Miss T wanted to participate in the 2011 celebration, but doesn't have a blog so she sent me images to post. I'm just now getting them processed. Miss T actually also happened to win the Project Journal Infiltration portion of this year's prize drawings. You'll see those sketches here as well. Not all of her journal appears below so you can't exactly follow along, but you'll get a sense of it.
Background:Miss T wrote the following explanation of her journal with her first image.
The writer of my journal is an alien researcher (a plant-based life form, who lives in fear that she might encounter a vegan) who's here on earth studying humans. She uses the name Alizarin Redwood here.
If you attempt to read the text, note that she writes from the bottom of the page up, rather than top down. (As a plant, she thinks of things in terms of growing from the ground up.) She is gradually improving her English skills as she proceeds through the month, so the text starts out very rough and smooths out a bit mid-month.)To read Miss T's debriefing, feedback from me, and view an album of her fake journal pages please click to view the full post.
The typed footnotes were made by the editor/translator, Dr. Lafayette J. Pigeon, who has translated any non-English text and also provided explanations of some of the events and locations referred to by the writer.
[In response to my request for debriefing Miss T obliged by sending in the following report]
After a hiatus of too many years, I’ve started to draw all over again. The first thing I noticed in my recent work was that there were several giant, gaping holes in my education. Since I wanted to use IFJM to work on a specific problem, I chose the biggest and worst of the Giant Gaping Holes: human faces. I’d never drawn them. Not on my own, and not in art school, either. I had weaseled my way through daily figure drawing by either suggesting the model’s head with a few brief strokes of charcoal, or by cutting it off entirely and concentrating on the torso. Nobody ever really called me on it. Back then, I wasn’t interested in drawing faces (I don’t recall why). Now that I am, I’m mortified at my clumsy attempts. Okay, I’m mortified by all my drawing—starting over is incredibly difficult—but faces were the worst.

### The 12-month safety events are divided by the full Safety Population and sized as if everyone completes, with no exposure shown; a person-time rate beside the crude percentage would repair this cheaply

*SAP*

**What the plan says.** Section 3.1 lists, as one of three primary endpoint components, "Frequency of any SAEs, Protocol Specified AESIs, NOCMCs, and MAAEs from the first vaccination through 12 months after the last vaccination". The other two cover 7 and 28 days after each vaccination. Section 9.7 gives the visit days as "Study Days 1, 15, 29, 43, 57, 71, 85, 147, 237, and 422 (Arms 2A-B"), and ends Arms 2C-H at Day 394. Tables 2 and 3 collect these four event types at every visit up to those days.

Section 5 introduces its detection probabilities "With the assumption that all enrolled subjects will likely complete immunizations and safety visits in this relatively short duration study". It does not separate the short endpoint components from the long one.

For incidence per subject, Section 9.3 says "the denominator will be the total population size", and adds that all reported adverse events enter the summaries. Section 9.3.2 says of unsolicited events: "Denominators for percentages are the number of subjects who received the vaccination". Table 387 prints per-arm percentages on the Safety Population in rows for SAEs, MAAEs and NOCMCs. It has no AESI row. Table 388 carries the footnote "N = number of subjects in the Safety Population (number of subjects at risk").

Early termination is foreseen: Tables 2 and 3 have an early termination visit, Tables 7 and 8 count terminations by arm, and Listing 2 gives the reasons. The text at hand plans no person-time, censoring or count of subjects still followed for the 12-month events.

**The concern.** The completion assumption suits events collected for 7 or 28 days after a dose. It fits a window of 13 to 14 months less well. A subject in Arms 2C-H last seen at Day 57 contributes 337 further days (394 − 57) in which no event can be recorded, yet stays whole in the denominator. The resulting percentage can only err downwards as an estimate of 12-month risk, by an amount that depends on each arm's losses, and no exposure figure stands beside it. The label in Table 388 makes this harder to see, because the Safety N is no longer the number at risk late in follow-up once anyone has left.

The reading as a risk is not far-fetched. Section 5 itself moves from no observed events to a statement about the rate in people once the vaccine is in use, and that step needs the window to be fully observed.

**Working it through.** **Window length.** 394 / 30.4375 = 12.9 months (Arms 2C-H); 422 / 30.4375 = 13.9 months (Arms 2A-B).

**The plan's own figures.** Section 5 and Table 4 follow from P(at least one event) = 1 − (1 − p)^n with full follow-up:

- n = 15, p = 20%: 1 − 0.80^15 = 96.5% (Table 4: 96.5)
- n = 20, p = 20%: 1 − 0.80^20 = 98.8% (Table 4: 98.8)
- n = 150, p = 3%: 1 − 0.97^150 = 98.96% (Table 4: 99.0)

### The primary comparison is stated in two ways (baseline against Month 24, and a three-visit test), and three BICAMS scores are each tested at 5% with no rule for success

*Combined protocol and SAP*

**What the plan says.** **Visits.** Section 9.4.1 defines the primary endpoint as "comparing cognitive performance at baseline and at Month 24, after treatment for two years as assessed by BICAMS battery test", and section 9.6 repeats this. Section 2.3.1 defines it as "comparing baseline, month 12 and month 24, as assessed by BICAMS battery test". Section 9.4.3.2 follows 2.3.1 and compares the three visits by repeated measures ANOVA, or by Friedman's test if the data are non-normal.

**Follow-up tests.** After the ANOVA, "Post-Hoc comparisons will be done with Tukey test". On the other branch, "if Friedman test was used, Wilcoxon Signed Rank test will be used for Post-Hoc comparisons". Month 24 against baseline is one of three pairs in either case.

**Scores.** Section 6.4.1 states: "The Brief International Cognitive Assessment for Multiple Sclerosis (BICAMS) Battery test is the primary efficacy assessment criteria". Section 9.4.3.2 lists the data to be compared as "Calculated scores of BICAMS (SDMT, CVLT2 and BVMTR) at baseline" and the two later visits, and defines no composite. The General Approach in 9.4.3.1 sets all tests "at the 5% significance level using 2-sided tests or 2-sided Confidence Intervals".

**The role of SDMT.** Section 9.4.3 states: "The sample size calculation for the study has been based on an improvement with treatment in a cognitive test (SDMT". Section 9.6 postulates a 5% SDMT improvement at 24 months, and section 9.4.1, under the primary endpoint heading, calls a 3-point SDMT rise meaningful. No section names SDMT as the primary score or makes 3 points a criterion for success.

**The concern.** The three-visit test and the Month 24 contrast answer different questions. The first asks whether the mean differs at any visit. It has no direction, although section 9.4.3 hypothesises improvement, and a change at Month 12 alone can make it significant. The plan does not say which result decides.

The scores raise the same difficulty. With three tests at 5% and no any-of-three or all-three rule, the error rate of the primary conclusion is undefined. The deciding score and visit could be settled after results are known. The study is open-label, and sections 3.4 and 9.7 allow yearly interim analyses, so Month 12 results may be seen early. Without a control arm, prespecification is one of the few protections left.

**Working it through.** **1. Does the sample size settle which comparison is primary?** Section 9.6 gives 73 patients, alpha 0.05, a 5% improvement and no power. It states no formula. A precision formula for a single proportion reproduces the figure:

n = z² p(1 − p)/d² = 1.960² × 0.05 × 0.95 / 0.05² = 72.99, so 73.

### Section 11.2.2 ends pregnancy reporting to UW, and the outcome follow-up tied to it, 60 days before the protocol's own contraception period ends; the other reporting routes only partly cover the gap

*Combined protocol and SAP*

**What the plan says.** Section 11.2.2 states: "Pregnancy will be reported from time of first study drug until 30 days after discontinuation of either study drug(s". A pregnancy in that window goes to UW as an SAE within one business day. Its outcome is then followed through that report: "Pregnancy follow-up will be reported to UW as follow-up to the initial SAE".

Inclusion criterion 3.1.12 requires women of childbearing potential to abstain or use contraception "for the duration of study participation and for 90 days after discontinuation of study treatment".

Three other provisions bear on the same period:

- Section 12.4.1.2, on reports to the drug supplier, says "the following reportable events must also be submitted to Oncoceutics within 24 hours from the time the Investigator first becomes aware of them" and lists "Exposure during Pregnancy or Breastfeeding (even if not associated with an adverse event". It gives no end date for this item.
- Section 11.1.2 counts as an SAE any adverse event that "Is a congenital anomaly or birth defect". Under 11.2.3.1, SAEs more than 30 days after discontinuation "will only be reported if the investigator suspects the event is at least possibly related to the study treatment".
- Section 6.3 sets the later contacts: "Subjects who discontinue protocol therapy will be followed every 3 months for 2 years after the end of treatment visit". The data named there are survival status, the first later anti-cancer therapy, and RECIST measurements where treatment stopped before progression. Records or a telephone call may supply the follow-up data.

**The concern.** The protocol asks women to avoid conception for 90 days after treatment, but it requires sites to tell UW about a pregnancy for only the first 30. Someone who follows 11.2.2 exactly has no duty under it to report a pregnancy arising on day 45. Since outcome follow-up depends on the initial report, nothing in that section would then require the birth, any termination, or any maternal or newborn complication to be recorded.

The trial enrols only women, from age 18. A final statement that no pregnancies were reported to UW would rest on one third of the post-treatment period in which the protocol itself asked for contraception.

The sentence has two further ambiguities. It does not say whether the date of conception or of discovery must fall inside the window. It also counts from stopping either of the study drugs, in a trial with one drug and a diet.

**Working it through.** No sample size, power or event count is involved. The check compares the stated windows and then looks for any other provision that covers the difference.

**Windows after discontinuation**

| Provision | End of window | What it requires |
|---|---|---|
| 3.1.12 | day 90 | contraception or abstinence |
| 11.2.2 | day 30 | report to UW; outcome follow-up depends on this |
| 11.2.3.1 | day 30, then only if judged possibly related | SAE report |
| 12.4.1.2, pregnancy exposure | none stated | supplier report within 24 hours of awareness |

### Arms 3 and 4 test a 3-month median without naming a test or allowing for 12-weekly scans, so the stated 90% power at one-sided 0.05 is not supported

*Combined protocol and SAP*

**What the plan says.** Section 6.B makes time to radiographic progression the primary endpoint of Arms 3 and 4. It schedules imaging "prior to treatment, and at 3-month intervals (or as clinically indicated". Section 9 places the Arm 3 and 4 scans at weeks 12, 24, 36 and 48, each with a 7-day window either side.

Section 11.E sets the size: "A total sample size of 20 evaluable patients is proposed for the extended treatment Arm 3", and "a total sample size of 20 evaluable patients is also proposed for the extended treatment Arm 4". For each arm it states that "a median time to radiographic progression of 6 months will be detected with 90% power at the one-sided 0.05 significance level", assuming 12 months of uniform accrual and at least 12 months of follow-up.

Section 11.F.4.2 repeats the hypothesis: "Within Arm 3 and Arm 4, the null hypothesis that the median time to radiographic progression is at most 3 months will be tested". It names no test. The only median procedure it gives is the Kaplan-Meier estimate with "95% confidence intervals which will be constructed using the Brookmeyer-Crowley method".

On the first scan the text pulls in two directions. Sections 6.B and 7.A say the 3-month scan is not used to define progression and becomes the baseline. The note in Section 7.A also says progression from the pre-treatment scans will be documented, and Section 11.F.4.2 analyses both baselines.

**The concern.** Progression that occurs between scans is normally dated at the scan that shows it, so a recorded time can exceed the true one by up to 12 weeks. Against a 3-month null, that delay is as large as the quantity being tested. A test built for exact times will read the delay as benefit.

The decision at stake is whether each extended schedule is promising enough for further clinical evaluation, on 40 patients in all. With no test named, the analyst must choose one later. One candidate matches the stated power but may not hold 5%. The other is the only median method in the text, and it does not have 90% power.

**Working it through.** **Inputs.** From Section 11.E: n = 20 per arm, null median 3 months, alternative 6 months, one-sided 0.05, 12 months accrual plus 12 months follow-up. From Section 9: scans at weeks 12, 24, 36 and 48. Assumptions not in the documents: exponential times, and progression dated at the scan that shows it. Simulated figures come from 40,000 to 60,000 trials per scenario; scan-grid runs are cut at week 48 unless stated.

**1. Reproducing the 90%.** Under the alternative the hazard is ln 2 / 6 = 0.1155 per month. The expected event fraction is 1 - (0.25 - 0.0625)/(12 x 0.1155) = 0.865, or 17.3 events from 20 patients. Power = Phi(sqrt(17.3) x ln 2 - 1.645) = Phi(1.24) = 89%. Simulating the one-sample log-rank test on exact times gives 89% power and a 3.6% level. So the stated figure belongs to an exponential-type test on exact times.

A solid month of drawing faces had to help, right? So I developed a character, Alizarin Redwood, an alien researcher who was sent to Earth to study humans. She had very rudimentary English skills (obtained by studying a dictionary and notes brought back by a previous researcher), a few pencils, and a journal. (Purchased from an Etsy seller, this journal turned out to be very poorly constructed, something that would have upset me if I was using it for my own journaling. But it was perfect for an alien who had to hack together a book with whatever materials she could scavenge. It’s not holding up well at all, but again, that fits with the story.)
I got two books to help my process: Facial Expressions: A Visual Reference for Artists, by Mark Simon; and The Artist’s Complete Guide to Facial Expression, by Gary Fagin. The former was my source of subjects; the latter got me out of trouble when I got into it. Each day, I selected a face (or two) to draw, and a location in the Twin Cities where Alizarin would encounter that person.
As the month went on, a story emerged, of course (there’s always a story, with me), and it went in some interesting directions I didn’t expect: Alizarin had a major conflict going on with one of her colleagues back home who was trying to sabotage her. Our cold April weather was too much for her and she stole a sweater to survive, the recovery of which by its owner proved to be the reason Alizarin lost her journal—all her hard work—on the night she left. The editor and translator of the journal became more and more opinionated and snarky, and I learned that was because Alizarin had drawn him, too, and he was furious at coming across his own face in the document he was editing.